7. Bonner needs to put it on the floor. He actually had one of the highest shooting percentages on the team from two. If Dallas is gonna scramble to take the three away from him like they did last year, then Bonner has to make them pay. Otherwise he’s no good to us out there. Dude’s got to play with some sack. And grab a fuckin’ rebound, will ya?

8. Don’t fall in love with the three. That’s what Dallas wants. We gotta take it to the hole and punish these guys. They’re soft. They don’t rebound like they used to. They have okay shot blockers, not great. Terry isn’t going to guard anyone. Neither is Dirk. Butler didn’t play any D in Washington. Kidd is a sieve. Like the Spurs, their defensive foundation is built around a bunch of average (at best) individual defenders.

9. Don’t you fucking dare think about playing Mason Pop. I mean it. Don’t. Do Not. Resist the temptation. Dress him in a suit. Put him in a straight jacket. Leave him in San Antone. Do whatever you have to do to ensure you won’t be tempted to put him on the floor unless we’re up or down 40 points. He is the worst player on our team, by far. Worse than Mahinmi, worse than Hairston, much, much worse than Temple. Please Pop, I beg you. Tell me you’ve been paying attention these last 82 games. Mason has about as much business on the floor of a playoff game as you do in People magazine’s next “50 Most Beautiful People” issue.

(Then again, they put Tony on it, and he looks like a mulatto Mr. Bean. Sorry, it had to be said).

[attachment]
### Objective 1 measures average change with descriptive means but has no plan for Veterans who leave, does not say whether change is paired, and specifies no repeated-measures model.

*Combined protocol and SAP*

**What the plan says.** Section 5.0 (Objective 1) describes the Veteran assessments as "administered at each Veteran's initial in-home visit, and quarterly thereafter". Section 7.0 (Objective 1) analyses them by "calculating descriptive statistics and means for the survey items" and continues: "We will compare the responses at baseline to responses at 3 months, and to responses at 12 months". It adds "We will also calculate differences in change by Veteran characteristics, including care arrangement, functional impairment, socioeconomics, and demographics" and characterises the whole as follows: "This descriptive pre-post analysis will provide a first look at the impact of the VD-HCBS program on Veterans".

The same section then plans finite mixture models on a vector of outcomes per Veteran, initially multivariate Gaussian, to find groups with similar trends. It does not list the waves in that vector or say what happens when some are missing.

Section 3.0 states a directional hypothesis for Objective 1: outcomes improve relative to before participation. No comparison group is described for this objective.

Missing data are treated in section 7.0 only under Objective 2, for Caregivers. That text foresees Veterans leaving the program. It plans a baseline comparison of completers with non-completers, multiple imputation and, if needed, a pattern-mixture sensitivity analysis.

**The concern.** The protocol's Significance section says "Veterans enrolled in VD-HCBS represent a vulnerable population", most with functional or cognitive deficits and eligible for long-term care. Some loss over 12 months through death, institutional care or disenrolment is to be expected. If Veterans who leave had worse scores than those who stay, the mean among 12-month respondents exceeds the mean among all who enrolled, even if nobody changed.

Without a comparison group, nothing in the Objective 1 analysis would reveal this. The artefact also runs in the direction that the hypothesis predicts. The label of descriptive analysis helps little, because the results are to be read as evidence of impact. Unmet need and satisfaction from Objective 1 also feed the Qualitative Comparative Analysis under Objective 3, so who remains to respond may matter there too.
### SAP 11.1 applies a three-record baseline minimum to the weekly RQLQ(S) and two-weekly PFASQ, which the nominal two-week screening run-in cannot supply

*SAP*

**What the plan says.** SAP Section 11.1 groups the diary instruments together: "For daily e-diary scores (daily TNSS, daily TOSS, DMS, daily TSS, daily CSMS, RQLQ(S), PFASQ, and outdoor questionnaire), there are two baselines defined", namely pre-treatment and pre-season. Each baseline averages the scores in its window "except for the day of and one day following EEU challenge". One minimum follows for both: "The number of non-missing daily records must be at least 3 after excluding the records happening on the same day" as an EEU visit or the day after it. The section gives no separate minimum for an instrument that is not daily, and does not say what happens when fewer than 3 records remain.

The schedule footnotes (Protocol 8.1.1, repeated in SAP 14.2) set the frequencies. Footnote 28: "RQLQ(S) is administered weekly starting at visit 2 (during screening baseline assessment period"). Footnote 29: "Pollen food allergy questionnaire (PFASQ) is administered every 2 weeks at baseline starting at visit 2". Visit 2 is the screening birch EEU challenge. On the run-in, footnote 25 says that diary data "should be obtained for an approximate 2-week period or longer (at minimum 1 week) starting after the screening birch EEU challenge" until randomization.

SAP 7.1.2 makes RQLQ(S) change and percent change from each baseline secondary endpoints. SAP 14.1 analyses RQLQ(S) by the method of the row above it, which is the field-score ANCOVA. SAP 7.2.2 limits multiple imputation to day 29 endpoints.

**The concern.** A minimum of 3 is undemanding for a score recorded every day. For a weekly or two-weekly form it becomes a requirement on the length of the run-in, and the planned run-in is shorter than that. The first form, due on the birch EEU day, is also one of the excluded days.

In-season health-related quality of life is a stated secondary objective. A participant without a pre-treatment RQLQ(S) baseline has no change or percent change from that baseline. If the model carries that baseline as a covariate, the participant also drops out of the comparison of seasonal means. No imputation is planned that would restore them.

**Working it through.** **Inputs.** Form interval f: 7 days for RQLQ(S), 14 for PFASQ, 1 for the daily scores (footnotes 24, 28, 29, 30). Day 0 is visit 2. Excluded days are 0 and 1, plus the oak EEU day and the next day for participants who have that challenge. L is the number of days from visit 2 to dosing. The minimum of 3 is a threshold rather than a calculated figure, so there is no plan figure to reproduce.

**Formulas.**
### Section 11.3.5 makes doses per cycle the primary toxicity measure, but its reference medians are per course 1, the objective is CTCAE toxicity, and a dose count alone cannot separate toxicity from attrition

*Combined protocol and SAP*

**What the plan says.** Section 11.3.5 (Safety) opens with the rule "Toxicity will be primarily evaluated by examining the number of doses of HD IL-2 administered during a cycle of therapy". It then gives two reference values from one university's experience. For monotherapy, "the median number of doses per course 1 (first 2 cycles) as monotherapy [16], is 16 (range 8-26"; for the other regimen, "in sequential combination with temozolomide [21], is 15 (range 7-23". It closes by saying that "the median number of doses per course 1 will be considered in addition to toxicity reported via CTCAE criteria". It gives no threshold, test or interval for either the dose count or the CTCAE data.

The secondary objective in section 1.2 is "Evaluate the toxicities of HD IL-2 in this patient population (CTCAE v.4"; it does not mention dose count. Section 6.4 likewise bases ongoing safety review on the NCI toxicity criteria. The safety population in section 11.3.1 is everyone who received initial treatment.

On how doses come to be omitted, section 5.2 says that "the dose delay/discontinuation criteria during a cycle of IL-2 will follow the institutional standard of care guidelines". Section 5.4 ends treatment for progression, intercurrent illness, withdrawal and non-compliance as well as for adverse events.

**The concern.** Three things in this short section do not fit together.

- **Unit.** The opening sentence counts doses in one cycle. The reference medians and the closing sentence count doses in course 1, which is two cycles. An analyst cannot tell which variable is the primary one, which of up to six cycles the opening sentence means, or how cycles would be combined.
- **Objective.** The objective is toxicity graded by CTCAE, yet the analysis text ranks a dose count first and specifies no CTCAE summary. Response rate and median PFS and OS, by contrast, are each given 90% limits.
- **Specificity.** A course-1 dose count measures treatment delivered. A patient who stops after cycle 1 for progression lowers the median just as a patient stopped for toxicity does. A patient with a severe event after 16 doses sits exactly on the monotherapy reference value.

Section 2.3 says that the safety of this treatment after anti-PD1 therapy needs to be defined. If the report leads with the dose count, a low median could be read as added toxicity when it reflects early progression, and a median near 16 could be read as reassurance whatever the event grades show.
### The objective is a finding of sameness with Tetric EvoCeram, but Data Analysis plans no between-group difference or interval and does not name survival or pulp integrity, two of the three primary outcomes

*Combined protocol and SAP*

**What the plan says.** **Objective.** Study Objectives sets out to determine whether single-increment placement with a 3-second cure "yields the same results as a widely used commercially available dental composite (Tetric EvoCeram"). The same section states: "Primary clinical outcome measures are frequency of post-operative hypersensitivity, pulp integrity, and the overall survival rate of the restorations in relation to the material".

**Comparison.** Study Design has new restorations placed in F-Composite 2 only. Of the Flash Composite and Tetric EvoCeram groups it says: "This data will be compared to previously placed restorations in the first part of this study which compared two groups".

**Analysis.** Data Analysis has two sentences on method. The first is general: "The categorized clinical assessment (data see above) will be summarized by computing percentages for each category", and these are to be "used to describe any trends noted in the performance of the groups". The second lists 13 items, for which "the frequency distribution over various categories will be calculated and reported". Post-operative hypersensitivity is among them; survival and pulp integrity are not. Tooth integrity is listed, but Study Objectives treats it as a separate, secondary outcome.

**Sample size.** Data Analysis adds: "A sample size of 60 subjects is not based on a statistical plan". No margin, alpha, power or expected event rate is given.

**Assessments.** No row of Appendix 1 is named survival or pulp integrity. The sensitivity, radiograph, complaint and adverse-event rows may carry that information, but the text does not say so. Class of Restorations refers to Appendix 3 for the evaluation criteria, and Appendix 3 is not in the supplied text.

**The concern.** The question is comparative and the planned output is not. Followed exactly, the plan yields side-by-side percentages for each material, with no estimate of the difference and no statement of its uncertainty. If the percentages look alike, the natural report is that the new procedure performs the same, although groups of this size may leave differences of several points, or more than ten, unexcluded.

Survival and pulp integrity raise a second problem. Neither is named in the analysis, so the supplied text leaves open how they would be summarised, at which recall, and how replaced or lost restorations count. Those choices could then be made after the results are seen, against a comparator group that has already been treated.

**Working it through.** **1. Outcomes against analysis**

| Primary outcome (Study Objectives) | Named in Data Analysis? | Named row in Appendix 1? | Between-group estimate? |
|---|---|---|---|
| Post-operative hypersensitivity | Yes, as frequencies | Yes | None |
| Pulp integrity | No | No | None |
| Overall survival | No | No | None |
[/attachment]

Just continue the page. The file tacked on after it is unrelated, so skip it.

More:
10. Finally, it’s all about Manu. He’s in a very odd position this year. For the first time in his NBA career, he has officially been designated as the first option during a playoff run. He’s never had that distinction before, not even in ’05 when he was tearing shit up. Sure, he was the closer then, but it was still Tim’s show for the meat and potatoes part of the game. Now, at 32, they’re gonna ride with him and see where it goes.

I’m nervous, but very excited. I want to see how he comes out. I want to see the dynamic between him and Tim, between him and Tony. I know the quotes that have been given to the media, but is Pop really gonna do it?

I really hate Dallas and I desperately want the Spurs to beat these assholes and to make Simmons look like an idiot. I also want Manu to avenge himself for that last play in ‘06, which to me is kind of like a sour note on his otherwise brilliant symphony of a career.

I’m not going to worry about them pulling off a miracle and winning the whole thing. First, they have to beat these guys. I’m also not going to panic if they lose Game 1. In fact, it’s probably a great omen if they do drop it, if you’re familiar with Spurs playoff history. I’ll check after a few games, though the next week will be dicey, since the NFL draft is coming up. Busy beaver time for Stampler.

Good luck to all of us.

* Unless it’s Hollinger. He’s cool.